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Photo by Nora Edinger – Entrepreneur Janette Rideoutt said customers at DL’s Clothing and Hair (also known as Dee’s) in downtown Wheeling includes everyone from cancer patients to those looking for an oomph to their repertoire.

WHEELING — Janette Rideoutt stocks other people’s business cards, chocolate and pottery earrings near the cash register at her Market Street store. The eclectic mix has little to do with her own products – a two-storefront mix of hair supplies and urban fashions that reference hip-hop, skateboarding and the sports world.

It’s about supporting a network of entrepreneurs in the same way she and partner Darren McCormick were, Rideoutt explained.

She pulled out one card after another and began to scroll down her phone screen when that supply ran out.

In addition to the candy and jewelry makers, Rideoutt pointed to stylists who can make skillful use of the hair bundles sold through DL’s (also known as Dee’s) Hair & Clothing in Wheeling and a similar duo of shops in Steubenville.

There’s a barber who does fades. There’s a tooth whitener, a moving company, a portrait artist, restaurateurs, even a young man who can restore the luster of pricey athletic shoes.

“It’s a lot of us,” Rideoutt said of Black business owners. And, given that 2021 US Census estimates show Ohio County as 91.1% white, it is.

It also isn’t. Of the 5,680 of county businesses listed with the West Virginia Secretary of State’s Office, only 162 are minority owned. That number — about 3% of all county businesses — is a broad mix that includes nonprofits and everything from physician’s offices operated by recent immigrants to the couple’s stores.


Rideoutt appreciates that what she and McCormick have done was neither common nor easy. This is particularly true, she noted, since their path to entrepreneurship was, in part, driven by stumbling blocks that dual youthful incarcerations left in their path.

While she found consistent work in food service upon release, she said the New York-born and Florida-raised McCormick soon realized business ownership was going to be a necessary part of forging a better life.

“He started selling clothes out of the back of his car,” Rideoutt said of how the urban fashion side of their enterprise began more than 15 years ago.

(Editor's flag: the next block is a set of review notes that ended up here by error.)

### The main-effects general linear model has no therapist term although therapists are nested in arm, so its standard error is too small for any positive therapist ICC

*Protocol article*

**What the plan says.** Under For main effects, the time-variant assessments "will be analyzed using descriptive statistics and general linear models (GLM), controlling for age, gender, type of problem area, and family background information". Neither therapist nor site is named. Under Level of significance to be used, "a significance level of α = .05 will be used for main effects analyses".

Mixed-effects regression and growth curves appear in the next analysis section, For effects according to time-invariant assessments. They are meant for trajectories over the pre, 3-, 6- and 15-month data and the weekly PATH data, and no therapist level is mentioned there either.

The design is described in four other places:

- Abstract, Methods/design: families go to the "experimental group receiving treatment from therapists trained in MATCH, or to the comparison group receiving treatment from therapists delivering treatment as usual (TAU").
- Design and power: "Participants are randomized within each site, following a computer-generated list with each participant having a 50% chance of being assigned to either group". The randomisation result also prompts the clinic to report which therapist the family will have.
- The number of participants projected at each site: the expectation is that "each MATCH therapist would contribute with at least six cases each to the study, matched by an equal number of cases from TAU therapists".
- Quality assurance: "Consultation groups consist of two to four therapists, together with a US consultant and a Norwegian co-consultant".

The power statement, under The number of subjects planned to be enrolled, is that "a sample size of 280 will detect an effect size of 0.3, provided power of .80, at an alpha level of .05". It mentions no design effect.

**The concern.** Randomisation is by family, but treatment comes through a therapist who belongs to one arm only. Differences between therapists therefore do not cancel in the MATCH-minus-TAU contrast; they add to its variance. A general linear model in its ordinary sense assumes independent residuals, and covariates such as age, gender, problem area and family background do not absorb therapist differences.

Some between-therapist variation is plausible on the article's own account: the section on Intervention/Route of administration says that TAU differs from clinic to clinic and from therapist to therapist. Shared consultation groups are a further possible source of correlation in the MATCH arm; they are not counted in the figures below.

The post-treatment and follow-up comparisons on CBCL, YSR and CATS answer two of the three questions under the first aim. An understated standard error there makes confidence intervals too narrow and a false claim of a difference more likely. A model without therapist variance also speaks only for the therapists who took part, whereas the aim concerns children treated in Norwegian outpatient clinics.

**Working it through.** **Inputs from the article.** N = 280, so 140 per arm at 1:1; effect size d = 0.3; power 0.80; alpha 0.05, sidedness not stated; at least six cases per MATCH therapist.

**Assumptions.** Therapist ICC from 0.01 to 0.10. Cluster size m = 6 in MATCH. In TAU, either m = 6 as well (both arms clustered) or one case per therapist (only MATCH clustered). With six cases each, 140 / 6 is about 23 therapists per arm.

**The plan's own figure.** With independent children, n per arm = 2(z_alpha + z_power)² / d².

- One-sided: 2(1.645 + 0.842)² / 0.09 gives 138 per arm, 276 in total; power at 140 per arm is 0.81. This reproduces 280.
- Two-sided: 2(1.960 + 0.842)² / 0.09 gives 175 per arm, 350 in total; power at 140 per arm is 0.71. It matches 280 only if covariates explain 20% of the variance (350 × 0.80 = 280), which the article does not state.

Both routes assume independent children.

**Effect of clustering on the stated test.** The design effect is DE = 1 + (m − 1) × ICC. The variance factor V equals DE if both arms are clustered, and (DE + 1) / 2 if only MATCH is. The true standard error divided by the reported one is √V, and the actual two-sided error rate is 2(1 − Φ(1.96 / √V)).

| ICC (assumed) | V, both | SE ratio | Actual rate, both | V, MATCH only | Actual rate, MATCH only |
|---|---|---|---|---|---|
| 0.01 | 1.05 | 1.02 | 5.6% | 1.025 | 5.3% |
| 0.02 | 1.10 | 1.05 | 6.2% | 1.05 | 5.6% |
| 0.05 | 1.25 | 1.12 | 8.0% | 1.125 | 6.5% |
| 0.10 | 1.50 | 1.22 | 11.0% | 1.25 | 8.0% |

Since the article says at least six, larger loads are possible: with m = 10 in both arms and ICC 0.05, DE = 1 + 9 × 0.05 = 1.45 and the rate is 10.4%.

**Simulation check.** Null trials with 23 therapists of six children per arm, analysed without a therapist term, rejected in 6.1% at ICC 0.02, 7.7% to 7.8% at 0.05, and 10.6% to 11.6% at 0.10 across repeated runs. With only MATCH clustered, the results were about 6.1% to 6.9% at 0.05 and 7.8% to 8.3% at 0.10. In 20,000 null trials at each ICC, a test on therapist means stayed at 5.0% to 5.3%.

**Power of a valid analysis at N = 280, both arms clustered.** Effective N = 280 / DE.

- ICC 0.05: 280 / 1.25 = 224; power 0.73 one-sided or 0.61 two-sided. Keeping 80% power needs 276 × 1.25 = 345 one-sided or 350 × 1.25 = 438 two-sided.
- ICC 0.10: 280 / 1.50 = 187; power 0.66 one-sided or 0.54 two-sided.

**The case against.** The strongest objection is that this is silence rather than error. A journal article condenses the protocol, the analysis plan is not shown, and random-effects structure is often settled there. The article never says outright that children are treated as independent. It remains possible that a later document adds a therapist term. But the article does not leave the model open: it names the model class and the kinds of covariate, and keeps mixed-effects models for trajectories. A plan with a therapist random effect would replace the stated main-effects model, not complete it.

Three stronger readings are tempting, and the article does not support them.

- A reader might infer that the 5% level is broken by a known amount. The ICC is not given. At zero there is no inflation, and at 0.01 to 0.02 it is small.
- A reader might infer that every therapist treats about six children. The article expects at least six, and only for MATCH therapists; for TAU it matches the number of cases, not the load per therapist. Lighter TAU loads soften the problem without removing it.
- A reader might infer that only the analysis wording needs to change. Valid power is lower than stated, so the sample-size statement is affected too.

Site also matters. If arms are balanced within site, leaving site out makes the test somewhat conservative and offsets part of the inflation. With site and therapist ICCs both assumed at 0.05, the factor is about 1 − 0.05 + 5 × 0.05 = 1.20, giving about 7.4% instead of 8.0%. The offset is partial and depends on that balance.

It was a humble start, but sales boomed so quickly, she said McCormick was searching for a storefront nearly as soon as they met. The couple opened the Wheeling store, which has since doubled in size, in 2008. The Steubenville shops soon followed.

It was a fast expansion that required intensive reinvestment, but Rideoutt said the result is they have that better life.

Their son, now 13 and in private school, was able to come to work with her in his early days. They are mentoring others in the way their former landlord, the late Robert Jones – a white entrepreneur the couple consider a father figure — did for them.

And, she said they feel valued by the community – the whole community – in a way that a discouraging note left on their store door when they first opened suggested would never be possible.

“It’s not a Black store,” she said of beauty-side customers that include white cancer patients seeking wigs and cheerleaders searching for high-volume pony tails as well as black customers wanting to add oomph to braids or dreadlocks. “Some people just like hair.”


And some people like cars, as Jeff Johnson II found out along his entrepreneurial path. He opened Attention to Detail Cleaning & Restoration in 2016.

As with Rideoutt and McCormick, access to America’s playing field was a part of his decision to become a business owner. A 2003 Wheeling Park alumnus and cousin of homegrown Dallas Cowboy CJ Goodwin, Johnson graduated from Duquesne University in Pittsburgh on a football scholarship.